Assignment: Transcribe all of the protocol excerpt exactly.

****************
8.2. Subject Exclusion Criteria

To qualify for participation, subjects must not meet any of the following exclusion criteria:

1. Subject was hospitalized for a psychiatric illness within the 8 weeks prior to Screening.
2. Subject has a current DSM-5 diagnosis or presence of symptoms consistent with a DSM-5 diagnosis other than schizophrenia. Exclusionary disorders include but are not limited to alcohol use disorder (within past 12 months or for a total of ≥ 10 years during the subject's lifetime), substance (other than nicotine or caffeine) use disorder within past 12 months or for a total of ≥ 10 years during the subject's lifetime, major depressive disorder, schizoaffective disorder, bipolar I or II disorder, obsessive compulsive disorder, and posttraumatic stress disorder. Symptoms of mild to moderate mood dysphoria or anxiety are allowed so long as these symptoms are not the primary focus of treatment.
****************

8.2. Subject Exclusion Criteria

To qualify for participation, subjects must not meet any of the following exclusion criteria:

1. Subject was hospitalized for a psychiatric illness within the 8 weeks prior to Screening.
2. Subject has a current DSM-5 diagnosis or presence of symptoms consistent with a DSM-5 diagnosis other than schizophrenia. Exclusionary disorders include but are not limited to alcohol use disorder (within past 12 months or for a total of ≥ 10 years during the subject's lifetime), substance (other than nicotine or caffeine) use disorder within past 12 months or for a total of ≥ 10 years during the subject's lifetime, major depressive disorder, schizoaffective disorder, bipolar I or II disorder, obsessive compulsive disorder, and posttraumatic stress disorder. Symptoms of mild to moderate mood dysphoria or anxiety are allowed so long as these symptoms are not the primary focus of treatment.